Photo by Diane Foley
A Place at the Table is Steve Foley’s second volume of poetry. Of this collection, Hugh Ogden (Steve’s former teacher and long-time colleague in one of the area’s oldest poetry workshops) has said this: “The beauty of Steve Foley’s poetry is that he gives us a threshold and lets us stand there and watch with nothing except the depth and resonance of the moment. A moment of solitude sprung from the social world he knows so well. His poetry brings us to a deep emotional awareness and a tenderness of feeling, but it does so with intelligence that places fatherhood, motherhood and childhood in the context of American society. At the end of a Steve Foley poem, we stand with him because of his warmth, his knowledge and his skill with words, more aware of the preciousness of life and what it means to be sensitively aware.“

Steve Foley’s poetry has appeared in publications such as Northeast Magazine, Friends’ Journal and The Portland Review. His chapbook, With the Hollow of Your Hand, was published by Andrew Mountain Press in 1999. During the past twenty-five years he has given many poetry readings at venues such as the Sunken Garden Poetry Festival. Selected as1980 Poet of the Year by the New England Association of Teachers of English, Foley has taught English and directed dramatic productions in Connecticut public high schools for more than three decades. He currently chairs the English Department of the High School and Middle School in South Windsor. Having grown up in Hartford, he now resides in Weatogue, Connecticut with his wife, Diane, an elementary school teacher. They are the parents of Justin, a professional musician, and Lindsay, a speech pathologist.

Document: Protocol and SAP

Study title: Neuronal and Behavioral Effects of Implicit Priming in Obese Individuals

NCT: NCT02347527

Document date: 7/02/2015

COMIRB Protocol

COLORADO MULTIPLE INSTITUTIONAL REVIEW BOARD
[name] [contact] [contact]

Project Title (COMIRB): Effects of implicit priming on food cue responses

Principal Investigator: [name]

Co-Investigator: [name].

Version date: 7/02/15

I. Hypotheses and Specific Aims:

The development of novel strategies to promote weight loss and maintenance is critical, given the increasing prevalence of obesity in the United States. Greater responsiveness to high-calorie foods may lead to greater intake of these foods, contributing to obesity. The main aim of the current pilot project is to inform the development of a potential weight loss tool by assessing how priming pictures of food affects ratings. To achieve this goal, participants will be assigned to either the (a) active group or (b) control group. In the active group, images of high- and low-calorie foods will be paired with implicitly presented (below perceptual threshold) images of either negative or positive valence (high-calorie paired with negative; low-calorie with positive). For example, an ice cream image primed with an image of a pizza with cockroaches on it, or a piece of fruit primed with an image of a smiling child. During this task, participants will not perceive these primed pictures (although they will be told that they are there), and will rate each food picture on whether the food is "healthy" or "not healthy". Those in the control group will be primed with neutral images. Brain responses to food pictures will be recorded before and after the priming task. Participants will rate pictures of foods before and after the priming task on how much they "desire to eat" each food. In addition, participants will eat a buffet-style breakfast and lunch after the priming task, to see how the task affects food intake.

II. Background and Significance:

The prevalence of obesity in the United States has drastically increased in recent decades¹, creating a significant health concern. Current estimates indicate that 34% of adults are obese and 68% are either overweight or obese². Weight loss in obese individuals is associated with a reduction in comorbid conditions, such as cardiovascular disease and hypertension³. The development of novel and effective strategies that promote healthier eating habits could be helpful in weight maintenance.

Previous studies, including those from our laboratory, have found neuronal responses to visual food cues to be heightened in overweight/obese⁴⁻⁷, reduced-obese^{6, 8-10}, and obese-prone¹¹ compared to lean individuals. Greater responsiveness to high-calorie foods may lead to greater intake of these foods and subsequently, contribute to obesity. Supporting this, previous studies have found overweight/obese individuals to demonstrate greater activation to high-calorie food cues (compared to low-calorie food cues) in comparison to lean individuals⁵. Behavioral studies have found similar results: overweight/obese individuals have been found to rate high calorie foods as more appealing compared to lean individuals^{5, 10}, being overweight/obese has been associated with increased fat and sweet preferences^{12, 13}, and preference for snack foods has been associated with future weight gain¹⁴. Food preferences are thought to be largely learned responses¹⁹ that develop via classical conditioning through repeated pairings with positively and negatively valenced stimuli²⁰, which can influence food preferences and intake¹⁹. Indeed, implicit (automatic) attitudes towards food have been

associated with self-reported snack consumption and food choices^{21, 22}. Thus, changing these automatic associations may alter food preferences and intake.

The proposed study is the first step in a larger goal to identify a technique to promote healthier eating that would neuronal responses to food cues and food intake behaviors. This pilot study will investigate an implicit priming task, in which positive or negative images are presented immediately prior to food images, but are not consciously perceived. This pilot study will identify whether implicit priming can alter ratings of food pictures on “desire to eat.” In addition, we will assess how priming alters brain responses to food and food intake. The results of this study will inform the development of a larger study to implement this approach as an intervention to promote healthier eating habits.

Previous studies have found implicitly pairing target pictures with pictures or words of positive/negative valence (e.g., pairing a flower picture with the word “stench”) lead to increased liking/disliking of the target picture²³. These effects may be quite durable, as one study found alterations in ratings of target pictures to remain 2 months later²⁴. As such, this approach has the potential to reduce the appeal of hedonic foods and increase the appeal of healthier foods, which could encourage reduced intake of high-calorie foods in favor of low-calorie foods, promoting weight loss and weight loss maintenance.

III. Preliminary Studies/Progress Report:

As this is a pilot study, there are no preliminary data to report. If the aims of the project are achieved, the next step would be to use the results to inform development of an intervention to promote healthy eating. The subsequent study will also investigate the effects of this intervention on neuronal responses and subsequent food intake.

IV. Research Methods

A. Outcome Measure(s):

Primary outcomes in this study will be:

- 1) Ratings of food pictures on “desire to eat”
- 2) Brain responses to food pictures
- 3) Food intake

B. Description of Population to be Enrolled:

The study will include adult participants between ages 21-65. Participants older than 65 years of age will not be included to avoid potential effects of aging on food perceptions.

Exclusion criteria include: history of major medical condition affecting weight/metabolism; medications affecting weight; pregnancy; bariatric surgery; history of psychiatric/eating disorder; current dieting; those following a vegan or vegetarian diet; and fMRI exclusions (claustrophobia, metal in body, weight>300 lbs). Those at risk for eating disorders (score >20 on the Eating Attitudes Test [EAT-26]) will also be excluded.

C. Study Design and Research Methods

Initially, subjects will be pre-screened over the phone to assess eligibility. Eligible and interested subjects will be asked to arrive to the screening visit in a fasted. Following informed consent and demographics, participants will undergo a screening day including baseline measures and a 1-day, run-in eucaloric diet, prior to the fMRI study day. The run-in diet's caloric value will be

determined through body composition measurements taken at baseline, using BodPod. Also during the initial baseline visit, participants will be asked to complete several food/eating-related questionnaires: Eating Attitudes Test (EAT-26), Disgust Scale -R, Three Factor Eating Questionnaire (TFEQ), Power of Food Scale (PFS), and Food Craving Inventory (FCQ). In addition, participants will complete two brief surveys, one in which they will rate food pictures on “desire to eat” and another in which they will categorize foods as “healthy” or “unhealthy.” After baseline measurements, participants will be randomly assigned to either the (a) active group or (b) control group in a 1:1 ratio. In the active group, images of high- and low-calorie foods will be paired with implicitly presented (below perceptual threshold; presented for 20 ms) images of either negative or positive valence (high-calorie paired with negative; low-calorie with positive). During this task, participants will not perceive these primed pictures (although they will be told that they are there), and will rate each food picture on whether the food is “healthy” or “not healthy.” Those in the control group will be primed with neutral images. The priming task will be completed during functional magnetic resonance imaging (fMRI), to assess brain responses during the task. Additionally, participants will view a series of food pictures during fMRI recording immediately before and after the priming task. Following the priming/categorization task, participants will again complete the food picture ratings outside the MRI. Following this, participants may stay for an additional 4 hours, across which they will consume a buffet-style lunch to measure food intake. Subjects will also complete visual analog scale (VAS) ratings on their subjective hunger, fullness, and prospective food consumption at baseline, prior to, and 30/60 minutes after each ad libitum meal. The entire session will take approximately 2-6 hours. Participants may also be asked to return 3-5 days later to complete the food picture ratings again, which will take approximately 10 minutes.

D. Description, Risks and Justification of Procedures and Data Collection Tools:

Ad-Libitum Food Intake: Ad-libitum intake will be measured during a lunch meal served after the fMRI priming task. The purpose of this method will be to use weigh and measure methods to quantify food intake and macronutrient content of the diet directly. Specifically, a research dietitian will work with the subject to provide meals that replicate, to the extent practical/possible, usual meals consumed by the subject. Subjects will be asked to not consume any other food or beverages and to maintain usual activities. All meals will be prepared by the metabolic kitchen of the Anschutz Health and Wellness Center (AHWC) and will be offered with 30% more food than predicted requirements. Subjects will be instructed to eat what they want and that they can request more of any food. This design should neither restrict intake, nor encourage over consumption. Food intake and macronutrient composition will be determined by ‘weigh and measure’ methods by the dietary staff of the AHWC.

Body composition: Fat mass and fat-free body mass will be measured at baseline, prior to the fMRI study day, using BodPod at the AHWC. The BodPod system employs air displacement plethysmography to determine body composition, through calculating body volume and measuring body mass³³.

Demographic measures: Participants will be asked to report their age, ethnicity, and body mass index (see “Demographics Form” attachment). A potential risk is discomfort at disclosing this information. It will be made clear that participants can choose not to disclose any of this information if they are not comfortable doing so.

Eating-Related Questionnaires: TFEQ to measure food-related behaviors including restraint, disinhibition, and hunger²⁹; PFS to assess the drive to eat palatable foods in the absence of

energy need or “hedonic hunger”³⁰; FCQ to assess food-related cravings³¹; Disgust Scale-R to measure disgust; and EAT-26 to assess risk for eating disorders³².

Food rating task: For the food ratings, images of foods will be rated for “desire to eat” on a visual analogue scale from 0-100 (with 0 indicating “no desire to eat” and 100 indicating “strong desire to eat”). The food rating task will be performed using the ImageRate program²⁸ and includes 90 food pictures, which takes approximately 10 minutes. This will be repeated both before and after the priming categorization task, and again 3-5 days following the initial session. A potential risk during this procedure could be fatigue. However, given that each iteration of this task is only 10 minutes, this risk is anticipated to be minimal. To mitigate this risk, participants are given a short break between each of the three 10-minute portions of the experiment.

The Antrim House seminar room offers notes, ideas for discussion & writing, images, and/or additional poems. Click here to read the seminar offering for A Place at the Table.

Click here to read five sample poems.

BOOK STATISTICS

ISBN 978-0-9770633-4-5
136 pages, 6" x 9" trade paperback

$20.00US per book

U.S. Shipping and Handling (Priority): $5.00 for 1-2 books, $7.00 for 3-4, $9.00 for 5-7, $12 for 8 or more

Tax for CT residents: 6%

International Shipping and Handling: $10.00US for 1-2 books, $15.00US for 3 or more

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UP TO YOU

It's up to you,
now that you walk straight
to first grade every nine a.m.,
line up in the playground,
file in,
sit down to learn the sounds of vowels,
to understand that things add up,
that things can be taken away,

emerge later on
to face hallway bullies,
rules of the library,
hot lunch,

only to strap on your backpack at three,
tuck your chin to spite the headwind
and beat the bus home;

yes it's up to you,
now that a gale-blown starling
lies dazed in our window box,
not remembering her course for the leafless maple,
not remembering her perch on the wire,

to disinter your sewn cardinal
buried in your closet,
seam unraveling at one wing,
to show it full on your side of the window,
thrust it high to make it soar,
make it dip
and glide,

because it's you
who must remind the starling
how to fly.

THE TWILIGHT LEAGUE

to my father

Sonny Thomas lashes a rope to left-center,
looks up rounding second,
coasts into third. He could run forever
if he only had the room.
The spitfire Proctor twins,
one at short, one at second,
turn a sure one-out single
into a slam-bang double play.
It's Valco versus Hamilton Standard,
the summer of '60 in dusty Colt Park,
a battle for first in the Twilight League.

At the end of seven